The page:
The prelude on this tune is a triumphant setting by David Blackwell (b. 1961), an award-winning composer and freelance arranger, writer and editor. Blackwell grew up in Oxford, and studied music at Edinburgh University, graduating First Class in 1983. His educational, choral and organ music is published in the UK and US and performed worldwide. He also works as a freelance publisher for several UK music publishers and writes for Choir and Organ magazine. Toccata on Kingsfold is the final movement of his “Five English Folksongs” Suite.

The setting of Psalm 1 we sing by Susan Calvin is an old favorite, now out of print.

Our Offertory is a beautiful setting by one of my favorite contemporary composers, Melissa Dunphy (b.1980). Born and raised in Australia, Dunphy immigrated to the United States in 2003 and has since become an award-winning and acclaimed composer specializing in vocal, political, and theatrical music. She first came to national attention in 2009 when her large-scale choral work The Gonzales Cantata was featured in The Wall Street Journal, The Atlantic, and on MSNBC’s The Rachel Maddow Show, where host Rachel Maddow called it “the coolest thing you’ve ever seen on this show.” Her choral work What do you think I fought for at Omaha Beach? won the Simon Carrington Chamber Singers Composition Competition and has been performed nationally by ensembles including GRAMMY Award-winning Chanticleer, Cantus, and the St. Louis Chamber Chorus. (In June Harmonium will perform it). Dunphy has served as composer-in-residence for the Immaculata Symphony Orchestra, Volti Choral Arts Lab, Volti Choral Institute, and the Saint Louis Chamber Chorus. Dunphy has a PhD in music composition from the University of Pennsylvania, where she was a Benjamin Franklin Fellow, and a Bachelor of Music from West Chester University. She currently teaches composition at Rutgers University and is also active as a sound and lighting designer, actor, theater owner, and podcaster (The Boghouse).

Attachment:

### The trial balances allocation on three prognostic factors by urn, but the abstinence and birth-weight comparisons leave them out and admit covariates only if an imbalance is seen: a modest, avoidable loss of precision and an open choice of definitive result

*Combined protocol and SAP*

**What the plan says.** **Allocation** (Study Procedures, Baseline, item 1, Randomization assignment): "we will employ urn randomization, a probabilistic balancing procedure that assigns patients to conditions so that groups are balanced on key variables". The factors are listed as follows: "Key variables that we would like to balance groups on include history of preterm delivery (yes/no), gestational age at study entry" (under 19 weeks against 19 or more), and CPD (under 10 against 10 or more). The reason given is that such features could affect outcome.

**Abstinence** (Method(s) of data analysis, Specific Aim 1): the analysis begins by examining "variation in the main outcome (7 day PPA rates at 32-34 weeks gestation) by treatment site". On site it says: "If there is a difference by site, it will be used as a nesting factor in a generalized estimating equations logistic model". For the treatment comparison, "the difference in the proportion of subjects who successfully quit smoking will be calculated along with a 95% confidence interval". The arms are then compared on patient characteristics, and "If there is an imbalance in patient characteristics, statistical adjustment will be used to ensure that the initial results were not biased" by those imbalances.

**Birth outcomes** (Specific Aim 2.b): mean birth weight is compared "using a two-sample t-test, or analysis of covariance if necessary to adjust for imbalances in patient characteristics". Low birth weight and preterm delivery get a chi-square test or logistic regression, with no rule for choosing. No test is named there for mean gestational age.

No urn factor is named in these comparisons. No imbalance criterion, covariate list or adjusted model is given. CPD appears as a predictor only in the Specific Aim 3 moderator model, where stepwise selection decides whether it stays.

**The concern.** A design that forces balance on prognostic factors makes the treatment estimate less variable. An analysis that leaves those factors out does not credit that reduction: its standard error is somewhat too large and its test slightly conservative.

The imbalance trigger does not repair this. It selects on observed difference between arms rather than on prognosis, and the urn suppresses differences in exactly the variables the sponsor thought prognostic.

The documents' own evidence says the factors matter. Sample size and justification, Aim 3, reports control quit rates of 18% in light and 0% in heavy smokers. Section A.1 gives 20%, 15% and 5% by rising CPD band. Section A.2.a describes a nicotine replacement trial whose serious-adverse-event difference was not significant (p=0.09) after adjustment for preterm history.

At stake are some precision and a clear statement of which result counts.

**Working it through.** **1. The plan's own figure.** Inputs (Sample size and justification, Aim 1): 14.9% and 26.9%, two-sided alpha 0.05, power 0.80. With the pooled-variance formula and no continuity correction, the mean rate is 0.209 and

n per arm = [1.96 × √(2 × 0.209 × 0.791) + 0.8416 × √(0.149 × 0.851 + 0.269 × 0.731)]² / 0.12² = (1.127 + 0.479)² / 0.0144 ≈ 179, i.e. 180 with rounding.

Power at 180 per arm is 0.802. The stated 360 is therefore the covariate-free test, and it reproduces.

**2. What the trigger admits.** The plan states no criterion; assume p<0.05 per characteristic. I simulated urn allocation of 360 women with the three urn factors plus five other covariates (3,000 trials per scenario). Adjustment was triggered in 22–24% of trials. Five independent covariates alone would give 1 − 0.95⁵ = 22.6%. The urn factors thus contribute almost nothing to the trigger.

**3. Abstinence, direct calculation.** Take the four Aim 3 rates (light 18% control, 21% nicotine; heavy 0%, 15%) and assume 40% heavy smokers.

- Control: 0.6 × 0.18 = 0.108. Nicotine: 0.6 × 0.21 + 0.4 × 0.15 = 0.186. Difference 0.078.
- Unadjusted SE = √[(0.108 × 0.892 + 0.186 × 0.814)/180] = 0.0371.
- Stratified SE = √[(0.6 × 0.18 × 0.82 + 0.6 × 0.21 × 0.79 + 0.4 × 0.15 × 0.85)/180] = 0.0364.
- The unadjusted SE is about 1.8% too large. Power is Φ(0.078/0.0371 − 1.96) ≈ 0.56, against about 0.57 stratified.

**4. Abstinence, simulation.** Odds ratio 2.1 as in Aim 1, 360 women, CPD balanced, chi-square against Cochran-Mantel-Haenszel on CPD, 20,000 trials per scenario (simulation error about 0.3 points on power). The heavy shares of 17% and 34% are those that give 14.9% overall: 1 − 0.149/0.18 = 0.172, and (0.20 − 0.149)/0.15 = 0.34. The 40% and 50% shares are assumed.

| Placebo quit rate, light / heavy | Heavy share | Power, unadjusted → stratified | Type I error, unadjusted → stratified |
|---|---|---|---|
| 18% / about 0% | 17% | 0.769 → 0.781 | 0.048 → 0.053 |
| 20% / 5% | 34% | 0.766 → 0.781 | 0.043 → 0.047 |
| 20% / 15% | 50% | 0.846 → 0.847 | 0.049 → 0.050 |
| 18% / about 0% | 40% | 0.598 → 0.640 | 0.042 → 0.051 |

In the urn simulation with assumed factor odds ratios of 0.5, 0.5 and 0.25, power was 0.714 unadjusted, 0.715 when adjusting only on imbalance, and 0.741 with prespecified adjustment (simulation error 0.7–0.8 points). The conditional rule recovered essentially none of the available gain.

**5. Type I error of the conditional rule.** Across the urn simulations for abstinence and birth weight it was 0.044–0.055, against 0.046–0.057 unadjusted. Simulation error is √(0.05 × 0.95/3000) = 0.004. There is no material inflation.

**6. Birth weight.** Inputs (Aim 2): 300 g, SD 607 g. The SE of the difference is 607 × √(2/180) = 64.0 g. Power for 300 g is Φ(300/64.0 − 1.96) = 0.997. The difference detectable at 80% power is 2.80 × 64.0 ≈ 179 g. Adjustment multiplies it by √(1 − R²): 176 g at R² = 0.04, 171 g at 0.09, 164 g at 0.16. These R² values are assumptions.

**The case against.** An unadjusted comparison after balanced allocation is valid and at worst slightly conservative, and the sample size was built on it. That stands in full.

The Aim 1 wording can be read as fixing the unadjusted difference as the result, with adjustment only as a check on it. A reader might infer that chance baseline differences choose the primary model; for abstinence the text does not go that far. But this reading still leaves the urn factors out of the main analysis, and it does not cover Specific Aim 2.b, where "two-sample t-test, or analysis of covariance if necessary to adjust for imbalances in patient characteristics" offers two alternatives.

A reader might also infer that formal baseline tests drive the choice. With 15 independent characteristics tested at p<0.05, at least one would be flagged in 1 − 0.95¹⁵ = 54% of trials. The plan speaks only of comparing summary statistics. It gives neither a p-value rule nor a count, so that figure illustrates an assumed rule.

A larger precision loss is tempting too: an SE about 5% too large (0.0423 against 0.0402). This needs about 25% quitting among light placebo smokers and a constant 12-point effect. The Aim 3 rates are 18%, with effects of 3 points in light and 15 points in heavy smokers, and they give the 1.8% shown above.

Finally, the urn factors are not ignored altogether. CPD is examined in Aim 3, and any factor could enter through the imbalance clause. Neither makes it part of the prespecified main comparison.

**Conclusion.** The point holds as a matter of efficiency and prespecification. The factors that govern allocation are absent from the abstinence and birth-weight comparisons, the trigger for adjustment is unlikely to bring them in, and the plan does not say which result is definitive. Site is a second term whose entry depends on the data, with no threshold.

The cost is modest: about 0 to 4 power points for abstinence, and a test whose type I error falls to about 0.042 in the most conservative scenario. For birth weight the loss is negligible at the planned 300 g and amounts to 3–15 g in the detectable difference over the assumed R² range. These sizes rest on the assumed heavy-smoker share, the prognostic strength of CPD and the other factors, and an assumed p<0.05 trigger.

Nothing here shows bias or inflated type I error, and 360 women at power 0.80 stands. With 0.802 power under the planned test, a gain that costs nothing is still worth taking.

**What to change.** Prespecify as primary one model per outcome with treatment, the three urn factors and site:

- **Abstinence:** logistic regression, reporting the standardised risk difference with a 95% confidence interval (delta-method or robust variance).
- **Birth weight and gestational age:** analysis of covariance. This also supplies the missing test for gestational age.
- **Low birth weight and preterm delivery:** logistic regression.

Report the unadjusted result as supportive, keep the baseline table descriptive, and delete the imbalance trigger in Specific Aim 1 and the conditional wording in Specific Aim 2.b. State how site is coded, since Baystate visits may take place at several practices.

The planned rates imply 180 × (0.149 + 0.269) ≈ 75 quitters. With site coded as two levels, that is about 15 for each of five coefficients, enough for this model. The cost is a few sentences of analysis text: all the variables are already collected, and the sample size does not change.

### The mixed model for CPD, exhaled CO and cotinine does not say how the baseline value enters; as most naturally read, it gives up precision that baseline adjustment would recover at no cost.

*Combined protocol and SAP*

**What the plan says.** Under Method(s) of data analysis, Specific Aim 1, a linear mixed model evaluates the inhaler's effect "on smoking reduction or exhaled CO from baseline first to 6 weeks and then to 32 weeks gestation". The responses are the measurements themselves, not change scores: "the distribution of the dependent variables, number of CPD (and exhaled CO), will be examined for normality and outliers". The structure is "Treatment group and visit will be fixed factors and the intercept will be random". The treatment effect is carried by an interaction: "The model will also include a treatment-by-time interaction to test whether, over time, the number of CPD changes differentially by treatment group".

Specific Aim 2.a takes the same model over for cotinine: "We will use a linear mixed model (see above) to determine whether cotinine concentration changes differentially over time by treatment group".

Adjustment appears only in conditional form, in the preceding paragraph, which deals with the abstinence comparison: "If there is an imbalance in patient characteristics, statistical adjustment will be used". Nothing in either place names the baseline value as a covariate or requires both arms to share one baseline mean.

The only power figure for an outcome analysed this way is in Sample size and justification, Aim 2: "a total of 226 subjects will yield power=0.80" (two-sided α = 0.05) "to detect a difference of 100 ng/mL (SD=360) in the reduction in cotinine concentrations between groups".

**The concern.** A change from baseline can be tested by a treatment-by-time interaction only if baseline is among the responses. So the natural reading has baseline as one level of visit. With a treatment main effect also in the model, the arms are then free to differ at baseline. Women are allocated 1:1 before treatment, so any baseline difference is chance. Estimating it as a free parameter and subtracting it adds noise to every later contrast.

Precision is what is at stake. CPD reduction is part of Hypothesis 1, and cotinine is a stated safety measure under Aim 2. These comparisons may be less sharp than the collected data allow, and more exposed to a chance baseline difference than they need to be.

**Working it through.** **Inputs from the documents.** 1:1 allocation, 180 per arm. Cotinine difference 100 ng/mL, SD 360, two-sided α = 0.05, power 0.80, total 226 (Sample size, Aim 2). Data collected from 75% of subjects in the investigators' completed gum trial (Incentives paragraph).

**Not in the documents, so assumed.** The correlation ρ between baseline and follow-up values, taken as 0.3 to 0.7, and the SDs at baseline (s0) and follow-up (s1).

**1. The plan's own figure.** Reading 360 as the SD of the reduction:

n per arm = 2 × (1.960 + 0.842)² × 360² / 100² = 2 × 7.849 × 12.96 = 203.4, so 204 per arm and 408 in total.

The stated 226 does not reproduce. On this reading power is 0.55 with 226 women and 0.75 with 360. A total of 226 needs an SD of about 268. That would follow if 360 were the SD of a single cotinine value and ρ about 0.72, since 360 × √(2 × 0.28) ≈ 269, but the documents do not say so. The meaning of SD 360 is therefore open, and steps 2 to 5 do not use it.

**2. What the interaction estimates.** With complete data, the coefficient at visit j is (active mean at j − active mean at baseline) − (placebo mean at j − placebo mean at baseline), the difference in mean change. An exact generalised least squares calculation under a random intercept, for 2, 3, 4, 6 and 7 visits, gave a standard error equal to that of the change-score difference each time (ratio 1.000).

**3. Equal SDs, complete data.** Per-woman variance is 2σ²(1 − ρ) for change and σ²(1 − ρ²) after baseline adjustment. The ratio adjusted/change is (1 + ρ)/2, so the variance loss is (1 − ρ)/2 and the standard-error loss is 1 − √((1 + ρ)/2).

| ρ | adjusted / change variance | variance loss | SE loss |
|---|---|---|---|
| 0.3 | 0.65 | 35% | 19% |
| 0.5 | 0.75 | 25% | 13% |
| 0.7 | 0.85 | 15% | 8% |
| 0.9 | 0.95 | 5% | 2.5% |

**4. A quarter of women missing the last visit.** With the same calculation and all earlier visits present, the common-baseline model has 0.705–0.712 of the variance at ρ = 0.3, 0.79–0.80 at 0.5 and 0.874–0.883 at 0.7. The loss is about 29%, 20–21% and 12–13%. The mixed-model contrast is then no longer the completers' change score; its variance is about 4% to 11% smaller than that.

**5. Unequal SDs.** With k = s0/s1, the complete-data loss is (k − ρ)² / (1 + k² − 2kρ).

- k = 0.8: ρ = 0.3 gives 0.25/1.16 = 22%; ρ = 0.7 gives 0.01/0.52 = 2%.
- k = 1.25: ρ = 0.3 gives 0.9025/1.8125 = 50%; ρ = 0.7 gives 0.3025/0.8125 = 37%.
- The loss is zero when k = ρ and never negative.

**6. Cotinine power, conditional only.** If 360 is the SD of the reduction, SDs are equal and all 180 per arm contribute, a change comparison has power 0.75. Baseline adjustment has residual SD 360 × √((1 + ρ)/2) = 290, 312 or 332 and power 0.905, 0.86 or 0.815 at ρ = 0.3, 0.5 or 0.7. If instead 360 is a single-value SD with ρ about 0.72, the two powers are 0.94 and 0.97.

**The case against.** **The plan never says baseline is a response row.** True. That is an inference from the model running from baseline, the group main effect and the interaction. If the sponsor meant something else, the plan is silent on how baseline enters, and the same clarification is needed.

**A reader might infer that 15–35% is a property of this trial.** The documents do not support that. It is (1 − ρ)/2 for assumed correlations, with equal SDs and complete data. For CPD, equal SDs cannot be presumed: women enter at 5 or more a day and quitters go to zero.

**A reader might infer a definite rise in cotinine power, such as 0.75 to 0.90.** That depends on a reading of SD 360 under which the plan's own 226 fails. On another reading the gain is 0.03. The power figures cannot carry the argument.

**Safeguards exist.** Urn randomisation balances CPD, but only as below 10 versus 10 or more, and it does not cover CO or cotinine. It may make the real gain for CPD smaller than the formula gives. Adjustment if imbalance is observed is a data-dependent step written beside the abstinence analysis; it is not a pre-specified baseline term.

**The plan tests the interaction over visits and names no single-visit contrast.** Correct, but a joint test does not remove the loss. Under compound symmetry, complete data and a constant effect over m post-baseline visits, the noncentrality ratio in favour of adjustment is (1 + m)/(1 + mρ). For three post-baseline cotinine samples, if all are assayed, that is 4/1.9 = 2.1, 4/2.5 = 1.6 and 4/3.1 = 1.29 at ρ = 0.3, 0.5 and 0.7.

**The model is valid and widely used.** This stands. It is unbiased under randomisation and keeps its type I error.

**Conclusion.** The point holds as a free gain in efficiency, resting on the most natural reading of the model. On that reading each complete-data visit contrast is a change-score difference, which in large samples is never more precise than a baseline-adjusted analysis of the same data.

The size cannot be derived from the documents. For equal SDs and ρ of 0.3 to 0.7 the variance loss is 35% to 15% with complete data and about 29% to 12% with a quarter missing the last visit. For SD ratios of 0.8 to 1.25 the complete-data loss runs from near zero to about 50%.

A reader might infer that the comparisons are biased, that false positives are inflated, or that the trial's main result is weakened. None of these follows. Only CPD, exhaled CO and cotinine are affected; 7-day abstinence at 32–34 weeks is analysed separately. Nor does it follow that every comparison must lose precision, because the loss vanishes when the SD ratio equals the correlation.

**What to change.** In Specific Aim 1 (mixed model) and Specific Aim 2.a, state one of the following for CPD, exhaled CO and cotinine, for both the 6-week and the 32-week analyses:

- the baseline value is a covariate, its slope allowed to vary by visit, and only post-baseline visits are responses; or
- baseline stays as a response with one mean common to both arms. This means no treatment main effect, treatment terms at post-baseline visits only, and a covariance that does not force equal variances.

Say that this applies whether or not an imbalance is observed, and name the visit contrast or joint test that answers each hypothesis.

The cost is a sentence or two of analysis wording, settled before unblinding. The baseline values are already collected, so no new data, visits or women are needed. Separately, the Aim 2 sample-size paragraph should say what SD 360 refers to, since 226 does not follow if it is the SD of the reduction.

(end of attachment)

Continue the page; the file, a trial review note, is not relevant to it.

Dr. Anne and Melissa Dunphy way too close together in early MArch 2020

If you to the composer’s page for this piece you will find the virtual performance we (Grace Church Choir) did last winter! How cool is that? We are so happy to be able to sing it live on Sunday, when we hear each other (and show off our new organ scholar at the piano!)

If you can only pick one congregational hymn to sing, LOBE DEN HERRN (“Praise to the Lord”) is always a favorite. The old German tune from the Erneuerten Gesangbuch (1665) is paired with a text by Joachim Neander (1650-1680), teacher, poet, preacher, lover of Nature and hymn-writer; that was translated into English for the 1940 hymnal.  J.G. Walther’s (1684 – 1748) setting has the tune clearly in the pedal as well as each phrase as the basis of the counterpoint of each section. Walther was a music theorist and organist of the Baroque era who wrote many practical chorale tune-based settings that organists still love to play.